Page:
Psychotic Disorders

Psychotic disorders are severe mental disorders that cause abnormal thinking and perceptions. People with psychoses lose touch with reality. Two of the main symptoms are delusions and hallucinations. Delusions are false beliefs, such as thinking that someone is plotting against you or that the TV is sending you secret messages. Hallucinations are false perceptions, such as hearing, seeing, or feeling something that is not there.

Schizophrenia is one type of psychotic disorder. People with bipolar disorder may also have psychotic symptoms. Other problems that can cause psychosis include alcohol and some drugs, brain tumors, brain infections, and stroke.

Treatment depends on the cause of the psychosis. It might involve drugs to control symptoms and talk therapy. Hospitalization is an option for serious cases where a person might be dangerous to him/herself or others.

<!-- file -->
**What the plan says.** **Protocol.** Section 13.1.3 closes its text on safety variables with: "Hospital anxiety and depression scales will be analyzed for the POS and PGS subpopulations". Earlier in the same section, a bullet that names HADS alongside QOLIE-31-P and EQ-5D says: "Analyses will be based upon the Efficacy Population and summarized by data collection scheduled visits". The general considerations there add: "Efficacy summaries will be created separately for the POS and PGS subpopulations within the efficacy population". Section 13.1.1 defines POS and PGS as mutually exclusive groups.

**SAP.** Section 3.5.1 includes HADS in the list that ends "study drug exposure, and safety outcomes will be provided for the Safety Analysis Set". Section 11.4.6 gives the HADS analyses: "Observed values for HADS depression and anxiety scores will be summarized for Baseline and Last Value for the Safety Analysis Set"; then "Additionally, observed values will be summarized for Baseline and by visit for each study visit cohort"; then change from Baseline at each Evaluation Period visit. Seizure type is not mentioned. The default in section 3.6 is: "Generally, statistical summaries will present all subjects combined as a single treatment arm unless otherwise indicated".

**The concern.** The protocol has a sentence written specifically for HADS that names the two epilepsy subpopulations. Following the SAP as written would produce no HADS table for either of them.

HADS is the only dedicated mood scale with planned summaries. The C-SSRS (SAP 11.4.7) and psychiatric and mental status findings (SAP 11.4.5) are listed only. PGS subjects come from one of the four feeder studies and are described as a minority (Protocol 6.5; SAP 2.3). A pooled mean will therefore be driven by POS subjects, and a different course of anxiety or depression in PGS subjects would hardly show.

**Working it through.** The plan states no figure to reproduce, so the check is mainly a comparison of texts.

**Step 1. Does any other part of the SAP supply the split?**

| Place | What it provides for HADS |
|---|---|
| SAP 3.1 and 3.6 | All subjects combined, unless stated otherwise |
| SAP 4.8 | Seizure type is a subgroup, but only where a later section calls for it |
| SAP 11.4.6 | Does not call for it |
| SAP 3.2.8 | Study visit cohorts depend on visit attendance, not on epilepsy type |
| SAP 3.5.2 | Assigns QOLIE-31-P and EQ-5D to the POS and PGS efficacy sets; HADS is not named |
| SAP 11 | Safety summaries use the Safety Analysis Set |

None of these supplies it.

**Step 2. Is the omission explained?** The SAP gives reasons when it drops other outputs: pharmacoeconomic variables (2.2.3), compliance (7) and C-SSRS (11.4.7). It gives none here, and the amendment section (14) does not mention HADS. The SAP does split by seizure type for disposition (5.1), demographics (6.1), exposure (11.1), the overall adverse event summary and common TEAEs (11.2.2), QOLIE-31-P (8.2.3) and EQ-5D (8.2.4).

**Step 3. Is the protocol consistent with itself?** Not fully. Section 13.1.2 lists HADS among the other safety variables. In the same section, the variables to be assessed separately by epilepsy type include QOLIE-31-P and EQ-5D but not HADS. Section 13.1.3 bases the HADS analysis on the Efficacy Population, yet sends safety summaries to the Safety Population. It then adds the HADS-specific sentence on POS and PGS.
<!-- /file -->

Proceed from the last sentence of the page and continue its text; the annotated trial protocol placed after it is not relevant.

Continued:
Here are some services and supports that may be available to individuals experiencing mental health challenges such as depression, anxiety, mood disorders, attention-deficit/hyperactivity disorder, or schizophrenia.

Mental Health Services for Adults

Assertive Community Treatment (ACT) – A program for adults with severe mental illness who work with a team of professionals to achieve their goals, addressing their needs related to therapy, health, housing, substance use, medication support, and employment.

Community Support Team (CST) – A program providing a team approach for adults with mental illness and/or a substance use disorder, who have complex needs, designed to assist them in meeting their recovery goals.